What to do if my kid has imaginary friends...
Does your little one talk to a friend who isn't there? Not to worry, he may just have an imaginary friend. Read more to find out what to do if your kid has an imaginary friend here.
Joey took the lamp and threw it down. When mommy entered the room she looked at the broken lamp shattered on the floor. Sensing that her 4 year old son had done it, she immediately demanded an explanation. He pointed at no one but towards the sofa and said, “Not me mommy. It’s him, Sammy, he threw it down. I was just sitting down, watching TV.”
This was not the first time Joey was talking about Sammy, his imaginary friend. Joey was quite a sweet and smart boy. But she had caught Joey chatting and sometimes playing with his unseen friend on many occasions. Was this normal?
Just another childhood phase
Imaginary friends can be based on someone your child already knows, a storybook or TV character or can come purely from your child’s imagination. It is a psychological phenomenon where the friendship takes place in the imagination rather than external physical reality.
Children as young as two and a half can have an imaginary friend. They will usually stop playing with make-believe friends –- whether they have one or more, when they are ready to move on. Research suggests that imaginary friends could be a feature of your child’s life for up to 3 to 5 years.
Some child development professionals believe that the presence of imaginary friends past this age signals a serious psychiatric disorder. Others disagree, saying that imaginary friends are common among school-age children also and are part of normal social-cognitive development.
Like Joey’s mom, if you have seen your child interacting with a make-believe friend, most often when alone –-Don’t get alarmed as its quiet normal for kids. Just like all other childhood phases, if ignored, this too is going to pass away.
Why does your child need an imaginary friend?
So, first let’s talk about why kids love to have an imaginary friend. There could be a whole lot of reasons for it.
A world of their own
When you read stories about fairies, angels, dragon slayers and superheroes, your child’s young innocent mind, fantasize about their own make-believe world. Imaginary friends are a part of this fantasy world. In fact, children with make-believe friends may be more imaginative and are more likely to enjoy fantasy play and magical stories.
It provides comfort in times of stress, companionship when they’re lonely, someone to boss around when they feel powerless, and someone to blame for their misdeeds. Most important, the way children play with or talk about their friends can tell you about how they are feeling. It gives you an insight into your child’s inner world – his likes, dislikes, anxieties and preferences.
Children with imaginary companions may develop language skills and retain knowledge faster than children without them. This could be a result of “conversations” with their imaginary friends.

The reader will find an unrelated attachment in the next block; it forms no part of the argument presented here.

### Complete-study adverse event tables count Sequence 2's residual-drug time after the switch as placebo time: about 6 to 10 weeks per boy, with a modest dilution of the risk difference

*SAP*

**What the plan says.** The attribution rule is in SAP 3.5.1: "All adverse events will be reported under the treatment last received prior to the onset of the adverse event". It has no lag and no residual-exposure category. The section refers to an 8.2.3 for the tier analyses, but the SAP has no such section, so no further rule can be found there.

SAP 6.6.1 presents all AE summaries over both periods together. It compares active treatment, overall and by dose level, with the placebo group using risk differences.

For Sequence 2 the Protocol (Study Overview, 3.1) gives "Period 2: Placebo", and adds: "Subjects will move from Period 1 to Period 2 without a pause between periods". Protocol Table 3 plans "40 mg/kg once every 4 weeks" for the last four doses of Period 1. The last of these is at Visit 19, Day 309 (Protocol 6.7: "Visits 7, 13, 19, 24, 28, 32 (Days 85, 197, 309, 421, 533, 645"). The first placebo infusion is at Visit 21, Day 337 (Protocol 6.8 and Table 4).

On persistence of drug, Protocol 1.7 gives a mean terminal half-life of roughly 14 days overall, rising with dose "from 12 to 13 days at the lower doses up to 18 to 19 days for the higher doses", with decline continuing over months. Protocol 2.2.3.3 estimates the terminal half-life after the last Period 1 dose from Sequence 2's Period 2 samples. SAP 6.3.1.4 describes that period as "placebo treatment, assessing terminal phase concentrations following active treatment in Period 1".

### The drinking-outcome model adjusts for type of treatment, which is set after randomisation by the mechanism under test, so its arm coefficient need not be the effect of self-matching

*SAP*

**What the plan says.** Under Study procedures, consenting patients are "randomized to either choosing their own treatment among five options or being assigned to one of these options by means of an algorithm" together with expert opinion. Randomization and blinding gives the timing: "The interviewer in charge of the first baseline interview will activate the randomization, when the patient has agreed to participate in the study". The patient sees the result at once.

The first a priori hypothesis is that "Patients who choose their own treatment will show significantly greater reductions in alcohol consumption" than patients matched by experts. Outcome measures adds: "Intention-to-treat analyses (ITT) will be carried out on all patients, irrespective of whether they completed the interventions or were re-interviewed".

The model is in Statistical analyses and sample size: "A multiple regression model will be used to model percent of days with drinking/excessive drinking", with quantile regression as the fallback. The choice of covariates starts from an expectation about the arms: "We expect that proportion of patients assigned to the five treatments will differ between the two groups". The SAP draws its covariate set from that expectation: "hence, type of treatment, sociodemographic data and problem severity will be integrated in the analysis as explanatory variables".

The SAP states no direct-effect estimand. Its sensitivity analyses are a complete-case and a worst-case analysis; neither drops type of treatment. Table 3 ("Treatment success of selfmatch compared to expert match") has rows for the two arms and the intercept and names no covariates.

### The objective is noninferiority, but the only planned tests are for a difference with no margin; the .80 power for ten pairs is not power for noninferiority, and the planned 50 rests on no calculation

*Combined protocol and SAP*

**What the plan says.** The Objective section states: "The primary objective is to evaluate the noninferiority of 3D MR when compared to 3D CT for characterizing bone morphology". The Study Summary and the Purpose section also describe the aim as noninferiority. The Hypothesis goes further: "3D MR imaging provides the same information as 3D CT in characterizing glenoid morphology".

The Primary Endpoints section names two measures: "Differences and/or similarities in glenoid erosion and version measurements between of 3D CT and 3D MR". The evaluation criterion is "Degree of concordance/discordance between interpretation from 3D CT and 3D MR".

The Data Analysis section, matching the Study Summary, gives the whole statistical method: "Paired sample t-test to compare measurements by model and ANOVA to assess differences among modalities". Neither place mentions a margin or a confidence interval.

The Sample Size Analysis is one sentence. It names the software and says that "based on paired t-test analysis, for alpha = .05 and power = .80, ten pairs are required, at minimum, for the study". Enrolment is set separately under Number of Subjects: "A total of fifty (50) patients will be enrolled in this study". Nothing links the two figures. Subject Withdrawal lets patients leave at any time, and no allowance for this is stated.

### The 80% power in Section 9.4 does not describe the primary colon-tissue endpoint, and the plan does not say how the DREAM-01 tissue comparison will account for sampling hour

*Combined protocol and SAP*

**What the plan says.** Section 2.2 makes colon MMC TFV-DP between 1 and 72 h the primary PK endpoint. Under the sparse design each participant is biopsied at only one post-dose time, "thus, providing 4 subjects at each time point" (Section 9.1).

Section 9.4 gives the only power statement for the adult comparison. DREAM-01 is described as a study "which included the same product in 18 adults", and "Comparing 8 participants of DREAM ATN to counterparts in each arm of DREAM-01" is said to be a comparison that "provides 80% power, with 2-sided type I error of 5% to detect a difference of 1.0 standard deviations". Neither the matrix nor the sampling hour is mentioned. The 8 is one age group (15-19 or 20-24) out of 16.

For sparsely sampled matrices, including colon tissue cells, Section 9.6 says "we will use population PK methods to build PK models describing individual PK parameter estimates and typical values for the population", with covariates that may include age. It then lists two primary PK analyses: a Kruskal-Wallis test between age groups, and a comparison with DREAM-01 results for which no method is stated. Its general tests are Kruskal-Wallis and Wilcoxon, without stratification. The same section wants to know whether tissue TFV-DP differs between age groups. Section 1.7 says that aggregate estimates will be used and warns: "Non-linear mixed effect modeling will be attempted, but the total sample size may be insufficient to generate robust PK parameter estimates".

Adjusting to a new environment
Children with imaginary friends show low social preference for peers, but are better at coping with challenges like a new place or situation. They display flexibility and positive adjustment at most times.
How to handle issues with imaginary friends?
Here are some ideas for handling the situation if your child’s imaginary friend is having negative impact on your child’s behavior.
Doing things for imaginary friends
Your child might ask you to hold open doors, fix a snack, or make up a bed for your child’s imaginary friend. Rather than doing it yourself, encourage your child to do it for his friend. This way you are accepting the imaginary friend but also taking the opportunity to develop your child’s skills.
Consulting imaginary friends
Some children insist on consulting with their friends all the time – ‘I have to ask Sammy first’. They might also ask you to speak through their friends. If this is becoming frustrating, try saying to your child, ‘I want to hear what you think – not what Sammy thinks’.
Blaming to avoid being punished
Sometimes children will do or say something they shouldn’t and blame their imaginary friends for it. You can handle this by clearly telling your child that the imaginary friend could not have done this. Then follow up by making your child clean up the mess.
Ignorance is bliss
When your child makes stories, take her explanation at face value. Don’t make a big deal when she mentions her buddy to you. That means neither contradicting her nor grilling her about it. If you incorporate her friend into your world, by talking with someone who doesn’t exist, you’ll likely have her friend hanging around for a longer time. In the meantime, let her enjoy the company of her friend; she’ll soon grow out of this common childhood phase.
A part of trauma
For few children, imaginary friends can be a symptom of other issues. If you are worried that the imaginary friend is a product of your child’s past or an unpleasant event, consult a child psychologist or take help of a counselor.
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